Timothy Saettele, MD, explains the critical role of the pulmonologist in the management of patients with lung cancer and highlights novel and available methods to improve diagnosis and staging of nodules or masses.
Timothy Saettele, MD
The role of the pulmonologist in the treatment of patients with lung cancer has continued to evolve over time, said Timothy Saettele, MD. Moreover, the tools at this specialist’s disposal to diagnose and stage the disease have come a long way over the past 10 to 15 years.
“It’s important to realize that the role of the pulmonologist has been increasing in the treatment of [patients with] lung cancer,” said Saettele, an interventional pulmonologist at Saint Luke’s Hospital. “We do everything from the diagnosis of the cancer to staging the mediastinum, and in the future, we will have opportunities for treatment as well.”
Not only do pulmonologists play a key role in diagnosis and staging, they are also instrumental in managing complications associated with lung cancer, such as pleural effusions and malignant central airway obstruction, and in the management of associated medical diseases, such as chronic obstructive pulmonary disease (COPD) and emphysema. Over the past decade, novel technologies and techniques, such as endobronchial ultrasound and navigation bronchoscopy, have allowed pulmonologists to see through the walls of the airway and diagnose lesions in the periphery of the lung, which were previously difficult to detect.
In addition to these new techniques, liquid biopsies have been introduced in this space, offering a safe, noninvasive way to not only detect early lung cancer, but to also potentially identify optimal therapies, according to Saettele.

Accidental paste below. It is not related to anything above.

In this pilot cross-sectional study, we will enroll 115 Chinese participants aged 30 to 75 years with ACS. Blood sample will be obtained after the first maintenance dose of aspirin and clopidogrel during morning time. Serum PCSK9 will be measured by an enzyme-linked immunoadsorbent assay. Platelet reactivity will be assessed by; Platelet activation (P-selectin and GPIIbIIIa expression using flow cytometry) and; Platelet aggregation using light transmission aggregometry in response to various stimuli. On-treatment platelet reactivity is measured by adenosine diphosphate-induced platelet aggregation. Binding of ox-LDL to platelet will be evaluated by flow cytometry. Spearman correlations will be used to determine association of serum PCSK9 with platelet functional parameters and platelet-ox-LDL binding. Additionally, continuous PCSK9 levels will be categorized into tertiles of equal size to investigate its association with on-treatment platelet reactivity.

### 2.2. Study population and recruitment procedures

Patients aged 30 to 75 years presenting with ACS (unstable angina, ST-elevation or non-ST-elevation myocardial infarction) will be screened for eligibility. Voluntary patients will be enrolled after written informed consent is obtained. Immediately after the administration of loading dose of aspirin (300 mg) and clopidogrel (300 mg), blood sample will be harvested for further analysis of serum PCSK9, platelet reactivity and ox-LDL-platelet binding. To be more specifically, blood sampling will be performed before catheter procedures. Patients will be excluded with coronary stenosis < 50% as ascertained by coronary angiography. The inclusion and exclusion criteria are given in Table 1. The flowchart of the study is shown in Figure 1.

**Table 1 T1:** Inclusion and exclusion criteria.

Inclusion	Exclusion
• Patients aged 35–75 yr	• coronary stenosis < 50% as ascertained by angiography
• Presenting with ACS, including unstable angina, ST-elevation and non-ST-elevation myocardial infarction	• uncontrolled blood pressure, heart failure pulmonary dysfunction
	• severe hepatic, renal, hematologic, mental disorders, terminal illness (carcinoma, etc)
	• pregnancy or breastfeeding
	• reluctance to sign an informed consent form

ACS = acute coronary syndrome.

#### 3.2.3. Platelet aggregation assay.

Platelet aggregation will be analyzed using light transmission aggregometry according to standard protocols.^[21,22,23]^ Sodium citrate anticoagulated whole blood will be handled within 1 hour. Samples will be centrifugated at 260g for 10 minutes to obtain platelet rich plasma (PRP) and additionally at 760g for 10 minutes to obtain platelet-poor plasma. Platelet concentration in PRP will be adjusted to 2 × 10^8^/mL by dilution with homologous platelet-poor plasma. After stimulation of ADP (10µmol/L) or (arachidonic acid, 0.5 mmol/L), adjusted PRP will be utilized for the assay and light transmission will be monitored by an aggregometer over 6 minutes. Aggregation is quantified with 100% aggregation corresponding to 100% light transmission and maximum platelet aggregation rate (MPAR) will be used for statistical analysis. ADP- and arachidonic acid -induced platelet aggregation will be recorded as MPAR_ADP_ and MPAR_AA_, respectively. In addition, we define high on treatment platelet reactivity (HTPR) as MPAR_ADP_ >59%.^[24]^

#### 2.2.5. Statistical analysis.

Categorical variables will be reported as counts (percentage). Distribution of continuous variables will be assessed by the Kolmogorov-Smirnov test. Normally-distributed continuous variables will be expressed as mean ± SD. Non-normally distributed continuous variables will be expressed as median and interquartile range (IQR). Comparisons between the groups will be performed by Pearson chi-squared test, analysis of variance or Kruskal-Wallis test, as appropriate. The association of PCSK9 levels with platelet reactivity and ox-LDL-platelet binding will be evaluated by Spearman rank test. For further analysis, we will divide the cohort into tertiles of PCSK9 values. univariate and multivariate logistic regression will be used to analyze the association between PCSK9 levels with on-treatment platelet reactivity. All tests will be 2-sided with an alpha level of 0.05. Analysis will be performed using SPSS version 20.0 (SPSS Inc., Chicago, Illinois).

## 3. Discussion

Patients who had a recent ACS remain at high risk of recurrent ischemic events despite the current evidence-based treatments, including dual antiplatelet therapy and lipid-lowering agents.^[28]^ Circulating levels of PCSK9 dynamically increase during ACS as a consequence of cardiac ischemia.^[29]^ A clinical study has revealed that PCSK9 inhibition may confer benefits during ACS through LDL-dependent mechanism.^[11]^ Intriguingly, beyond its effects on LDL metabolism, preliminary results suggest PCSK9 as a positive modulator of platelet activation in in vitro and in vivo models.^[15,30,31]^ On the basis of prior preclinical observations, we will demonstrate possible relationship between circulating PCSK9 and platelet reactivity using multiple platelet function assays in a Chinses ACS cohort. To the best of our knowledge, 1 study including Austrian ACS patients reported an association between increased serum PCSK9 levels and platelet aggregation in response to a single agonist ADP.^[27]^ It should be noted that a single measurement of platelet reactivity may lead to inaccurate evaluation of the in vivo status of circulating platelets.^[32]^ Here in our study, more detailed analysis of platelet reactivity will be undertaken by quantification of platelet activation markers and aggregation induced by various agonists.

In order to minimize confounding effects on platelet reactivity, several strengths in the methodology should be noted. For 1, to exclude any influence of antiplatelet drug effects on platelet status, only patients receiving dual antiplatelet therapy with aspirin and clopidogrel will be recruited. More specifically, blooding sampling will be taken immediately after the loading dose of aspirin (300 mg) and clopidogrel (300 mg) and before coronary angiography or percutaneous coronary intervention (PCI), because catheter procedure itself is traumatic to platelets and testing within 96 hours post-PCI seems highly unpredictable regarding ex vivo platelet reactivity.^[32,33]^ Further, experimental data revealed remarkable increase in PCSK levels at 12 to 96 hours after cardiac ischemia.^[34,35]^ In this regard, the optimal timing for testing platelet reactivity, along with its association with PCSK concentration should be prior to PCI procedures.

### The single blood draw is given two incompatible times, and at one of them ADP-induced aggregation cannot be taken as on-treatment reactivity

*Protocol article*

In an interview during the 2018 OncLive® State of the Science SummitTM on Non—Small Cell Lung Cancer, Saettele explained the critical role of the pulmonologist in the management of patients with lung cancer and highlighted novel and available methods to improve diagnosis and staging of nodules or masses.Saettele: It’s important to keep the pulmonologist in mind in dealing with patients [with] lung cancer. Often, some complications the patients have are respiratory in nature—if their COPD is flaring up, or they have pleural effusions or obstruction of airways. The pulmonologist is at the frontline to help with those problems and can really improve quality of life, and hopefully, extend survival as well.Bronchoscopy has different roles in NSCLC, and probably the most studied and the most prevalent [place for its use] is in diagnosis and staging. When you’re talking about diagnosis and staging of NSCLC, bronchoscopy presents several benefits compared with traditional biopsies. For instance, [previously], you needed 2 procedures to diagnose and stage a mediastinum. Now, with bronchoscopy, you can perform mediastinal staging and diagnosis of a lung nodule or mass with just 1 procedure. [This approach] also cuts down on complications, such as pneumothorax, that you would often see with [the use of a] CT-guided needle biopsy.They have evolved quite a bit, actually. Ten to 15 years ago, advanced bronchoscopic techniques such as endobronchial ultrasound and navigation bronchoscopy just didn’t exist. Since then, we have [acquired] the ability to see through the walls of the airway with ultrasound technology, to biopsy outside of the airways, and to diagnose lesions in the periphery of the lung that we [had not been] able to see [previously]. Also, [those capabilities] will continue to evolve over time.Yes. One [area of research] that I’m particularly interested in is [evaluating] the use of bronchoscopy to treat patients with early-stage lung cancer. Therefore, in addition to being able to diagnosis and stage a new lung cancer, we will be able to use radiofrequency ablation or cryoablation to actually treat a stage I lung cancer in the periphery all in 1 procedure in the future.There is definitely a role for bronchoscopy with rebiopsy. Some data show that the yield for a diagnostic specimen for, for instance, a lymph node biopsy for restaging, is not as high as it was prior to treatment. However, it is the least invasive option that we have available.[They’re] not really used in the diagnosis of lung cancer, but in the molecular testing of lung cancer to see what treatment is best out there. Often, our oncologists use both together: a tissue-based molecular test as well as a cell-free DNA or liquid- based test. Often, you’ll get different results, [but they can] complement each other. Our oncologists see that they can select a treatment [based off of results from] a liquid biopsy that they weren’t able to offer with just a tissue-based diagnostic test.We can expedite care for the patients. For instance, at the time of biopsy and the time of diagnosis from a bronchoscopy, we can send the assay—a blood-based assay—at that time, and have the results ready for the oncologist by the time the patient shows up and sees them.A lot of new technology will come out in the near future. We’ll be able to improve the diagnostic yield of peripheral navigation bronchoscopy. With the use of robotic navigation technologies and the use of cone beam CT [bronchoscopy], we’ll be able to [more successfully] reach nodules and masses that are further out and smaller. Hopefully, [we’ll be able to] obtain more tissue as well. That is all coming in the next 5 to 10 years and is really exciting.Certainly. This technology is brand new and it hasn’t been tested in very many patients yet. We need to sit down and develop trials that are thoughtfully based—where we can compare new technology with old standard technology, and ensure that we’re doing our patients a service.